Some commenters and outside observers are focusing on specific business practices by these firms. These are super-important questions that I believe these firms need to answer, and that the commission needs to address. I anticipate submitting some of them as follow-up questions to the CEOs to be answered in writing after the hearing. (The reality is they will be answered by the firm’s staff, but in most cases I think that’s OK.) I am working today to winnow down this list.
A few public figures have joined the discussion. I have found excellent questions from:
- Andrew Ross Sorkin, Editor of the New York Times’ DealBook column and author of Too Big to Fail: The Inside Story of How Wall Street and Washington Fought to Save the Financial System – and Themselves;
- Michael Corkery, lead writer of the Wall Street Journal’s Deal Journal column; and
- Donald Marron, former Council of Economic Advisers Member (and a White House colleague of mine) and former acting Director of the Congressional Budget Office.
In addition, I hope and anticipate a high likelihood that we will invite these firm leaders to testify again. A second round of questions after the staff have done more investigation would be even more productive that I expect from tomorrow’s session. Possibly more importantly, I believe the commission needs to hear from the leaders of large financial firms that failed or nearly failed, including Lehman, Merrill, AIG, IndyMac and WaMu, Citi, and of course Fannie Mae and Freddie Mac .
I want to signal now my primary areas of interest (with the big banks) beyond the TBTF issue, subject to later revision.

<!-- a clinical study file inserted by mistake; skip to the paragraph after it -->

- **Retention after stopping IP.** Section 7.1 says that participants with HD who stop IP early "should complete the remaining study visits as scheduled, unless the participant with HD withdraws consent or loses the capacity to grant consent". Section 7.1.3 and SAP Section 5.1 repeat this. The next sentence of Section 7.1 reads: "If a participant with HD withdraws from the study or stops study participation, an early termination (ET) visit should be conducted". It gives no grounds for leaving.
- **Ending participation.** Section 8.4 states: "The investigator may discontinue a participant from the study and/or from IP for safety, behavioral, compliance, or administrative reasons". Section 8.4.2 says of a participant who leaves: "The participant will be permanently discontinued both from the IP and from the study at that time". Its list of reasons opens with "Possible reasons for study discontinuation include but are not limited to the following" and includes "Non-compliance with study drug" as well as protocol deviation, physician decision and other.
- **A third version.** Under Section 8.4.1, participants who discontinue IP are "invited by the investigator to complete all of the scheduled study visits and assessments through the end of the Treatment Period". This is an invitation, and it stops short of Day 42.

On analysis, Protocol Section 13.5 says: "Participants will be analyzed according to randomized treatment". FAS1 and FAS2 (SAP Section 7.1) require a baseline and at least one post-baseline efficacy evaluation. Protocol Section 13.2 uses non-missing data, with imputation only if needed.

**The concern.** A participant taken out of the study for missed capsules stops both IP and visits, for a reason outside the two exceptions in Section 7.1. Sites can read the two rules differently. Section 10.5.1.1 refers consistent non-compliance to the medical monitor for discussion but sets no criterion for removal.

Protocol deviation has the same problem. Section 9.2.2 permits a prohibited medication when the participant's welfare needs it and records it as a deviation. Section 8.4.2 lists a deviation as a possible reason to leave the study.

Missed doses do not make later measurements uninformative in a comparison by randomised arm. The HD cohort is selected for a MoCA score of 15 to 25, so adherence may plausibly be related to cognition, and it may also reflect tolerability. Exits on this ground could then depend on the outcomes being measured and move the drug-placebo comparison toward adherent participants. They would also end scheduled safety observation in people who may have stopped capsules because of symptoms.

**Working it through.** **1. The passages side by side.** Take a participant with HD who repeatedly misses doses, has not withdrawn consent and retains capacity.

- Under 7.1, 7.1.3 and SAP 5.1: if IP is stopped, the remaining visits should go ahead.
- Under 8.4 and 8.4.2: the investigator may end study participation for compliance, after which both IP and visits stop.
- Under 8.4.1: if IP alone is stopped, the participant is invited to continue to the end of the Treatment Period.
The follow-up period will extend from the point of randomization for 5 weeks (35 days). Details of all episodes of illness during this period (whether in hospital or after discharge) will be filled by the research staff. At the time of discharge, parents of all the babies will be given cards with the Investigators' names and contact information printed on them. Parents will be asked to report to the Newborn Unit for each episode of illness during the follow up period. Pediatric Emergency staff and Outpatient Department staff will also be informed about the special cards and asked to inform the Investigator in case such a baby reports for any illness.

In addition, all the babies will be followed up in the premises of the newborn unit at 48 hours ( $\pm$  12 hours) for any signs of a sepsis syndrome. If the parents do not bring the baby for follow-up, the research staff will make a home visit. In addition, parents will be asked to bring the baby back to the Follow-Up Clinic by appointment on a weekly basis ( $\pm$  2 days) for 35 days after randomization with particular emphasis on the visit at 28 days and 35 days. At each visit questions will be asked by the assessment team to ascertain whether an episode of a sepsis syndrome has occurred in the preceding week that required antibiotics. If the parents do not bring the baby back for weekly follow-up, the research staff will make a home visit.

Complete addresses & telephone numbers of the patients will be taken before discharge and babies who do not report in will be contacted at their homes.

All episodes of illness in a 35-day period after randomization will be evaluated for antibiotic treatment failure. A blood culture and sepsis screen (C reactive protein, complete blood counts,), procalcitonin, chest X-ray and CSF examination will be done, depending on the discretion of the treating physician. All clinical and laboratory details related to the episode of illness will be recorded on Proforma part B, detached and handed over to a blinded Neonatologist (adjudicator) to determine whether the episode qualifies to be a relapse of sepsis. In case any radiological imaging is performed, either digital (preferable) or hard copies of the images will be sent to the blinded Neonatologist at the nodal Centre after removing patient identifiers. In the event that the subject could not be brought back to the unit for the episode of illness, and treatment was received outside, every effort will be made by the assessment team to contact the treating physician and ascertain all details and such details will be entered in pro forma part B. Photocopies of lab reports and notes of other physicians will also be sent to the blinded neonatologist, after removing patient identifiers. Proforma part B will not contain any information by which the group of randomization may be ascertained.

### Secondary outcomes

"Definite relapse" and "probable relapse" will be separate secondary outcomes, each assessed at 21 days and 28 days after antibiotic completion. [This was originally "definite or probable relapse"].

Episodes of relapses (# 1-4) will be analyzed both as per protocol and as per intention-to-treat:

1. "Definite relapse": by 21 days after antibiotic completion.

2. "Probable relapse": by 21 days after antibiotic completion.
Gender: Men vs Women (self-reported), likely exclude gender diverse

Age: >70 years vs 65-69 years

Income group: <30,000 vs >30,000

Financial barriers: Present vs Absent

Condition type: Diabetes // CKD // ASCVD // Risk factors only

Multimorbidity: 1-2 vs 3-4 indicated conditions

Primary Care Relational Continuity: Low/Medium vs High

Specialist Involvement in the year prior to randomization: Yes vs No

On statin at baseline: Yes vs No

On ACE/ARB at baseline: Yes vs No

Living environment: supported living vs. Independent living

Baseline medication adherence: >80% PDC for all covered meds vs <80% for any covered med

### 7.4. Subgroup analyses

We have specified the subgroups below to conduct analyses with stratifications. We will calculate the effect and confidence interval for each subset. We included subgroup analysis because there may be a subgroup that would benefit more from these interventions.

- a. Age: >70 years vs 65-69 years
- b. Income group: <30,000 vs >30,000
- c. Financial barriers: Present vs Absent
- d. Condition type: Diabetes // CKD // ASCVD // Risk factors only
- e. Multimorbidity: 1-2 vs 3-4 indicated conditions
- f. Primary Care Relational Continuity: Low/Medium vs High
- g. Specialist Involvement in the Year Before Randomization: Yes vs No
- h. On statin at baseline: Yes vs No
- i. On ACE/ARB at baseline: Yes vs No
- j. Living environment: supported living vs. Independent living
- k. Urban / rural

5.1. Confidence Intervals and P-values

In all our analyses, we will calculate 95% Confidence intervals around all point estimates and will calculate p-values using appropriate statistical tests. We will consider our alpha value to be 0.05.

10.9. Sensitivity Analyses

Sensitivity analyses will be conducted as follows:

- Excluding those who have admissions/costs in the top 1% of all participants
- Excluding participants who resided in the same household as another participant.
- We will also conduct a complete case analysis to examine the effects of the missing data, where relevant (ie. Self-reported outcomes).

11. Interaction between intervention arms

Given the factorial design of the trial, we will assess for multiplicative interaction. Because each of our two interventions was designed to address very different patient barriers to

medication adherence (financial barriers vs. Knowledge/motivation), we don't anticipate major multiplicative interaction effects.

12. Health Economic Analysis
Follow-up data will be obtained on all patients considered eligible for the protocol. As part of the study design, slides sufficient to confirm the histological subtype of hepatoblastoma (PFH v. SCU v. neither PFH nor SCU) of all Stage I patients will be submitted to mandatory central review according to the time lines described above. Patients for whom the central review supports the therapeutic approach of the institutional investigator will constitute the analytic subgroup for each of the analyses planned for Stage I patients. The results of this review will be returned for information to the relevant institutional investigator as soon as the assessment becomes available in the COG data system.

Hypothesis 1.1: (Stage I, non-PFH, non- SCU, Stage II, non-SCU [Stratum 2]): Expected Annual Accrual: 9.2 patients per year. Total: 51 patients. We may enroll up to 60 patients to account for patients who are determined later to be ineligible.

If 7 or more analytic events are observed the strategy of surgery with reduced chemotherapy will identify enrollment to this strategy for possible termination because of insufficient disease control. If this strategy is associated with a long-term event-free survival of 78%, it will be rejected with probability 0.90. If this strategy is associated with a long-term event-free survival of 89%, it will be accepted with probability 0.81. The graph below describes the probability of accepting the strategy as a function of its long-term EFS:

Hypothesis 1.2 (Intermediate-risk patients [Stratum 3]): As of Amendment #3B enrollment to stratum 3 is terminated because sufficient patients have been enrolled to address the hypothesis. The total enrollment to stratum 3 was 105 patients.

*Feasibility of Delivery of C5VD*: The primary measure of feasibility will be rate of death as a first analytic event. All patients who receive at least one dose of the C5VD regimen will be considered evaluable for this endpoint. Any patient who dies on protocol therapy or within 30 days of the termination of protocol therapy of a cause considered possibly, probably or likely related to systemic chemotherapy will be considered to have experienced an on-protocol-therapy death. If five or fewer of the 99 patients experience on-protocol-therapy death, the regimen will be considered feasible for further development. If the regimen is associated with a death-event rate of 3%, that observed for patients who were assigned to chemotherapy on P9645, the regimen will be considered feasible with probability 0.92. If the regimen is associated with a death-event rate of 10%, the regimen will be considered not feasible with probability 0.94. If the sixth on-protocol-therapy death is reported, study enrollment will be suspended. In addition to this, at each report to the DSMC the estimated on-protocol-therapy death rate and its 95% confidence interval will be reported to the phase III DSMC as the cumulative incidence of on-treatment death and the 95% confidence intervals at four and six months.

- leverage ratios and capital standards;
- reliance on unstable sources of short-term funding for liquidity; and
- informational advantages, especially with respect to clients and credit rating agencies.
You will notice that compensation is not on my list. Yes, I care about it, but not as much as I do about these other topics.
There are plenty of other topics in the financial crisis that interest me. The above list just covers my priorities with respect to the big surviving banks.
I debated whether to post my questions. I am telegraphing my shot to the witnesses, but this seems like a small cost, far outweighed by the benefits of getting feedback and provoking public discussion.
One downside is that I am overwhelmed by the volume of input, so I will here extend a thank you to everyone providing help, and apologize for not responding directly to each of the hundreds of emails and comments.
I invite even more input, especially from those with specific related expertise: kbh <dot> fcic <at> gmail <dot> com. I am interested today in help refining the above questions. I am fairly locked into this construct, but am still playing with phrasing and order. Also, I need to ask questions of other panelists – this is a two day hearing. What should I ask AG Holder, SEC Chair Shapiro, and FDIC Chair Bair on Thursday?
The FCIC website is supposed to go live today. I will post Wednesday’s testimony on this blog Wednesday at 9 AM EST, and Thursday’s testimony Thursday at 9 AM.
Finally, for the person who emailed me about being “a targeted individual by the intelligence apparatus and enduring its scorched earth on me professionally, and the CIA also is pimping women for their NSA functionaries,” the NSA usually implants their bugs behind the left ear.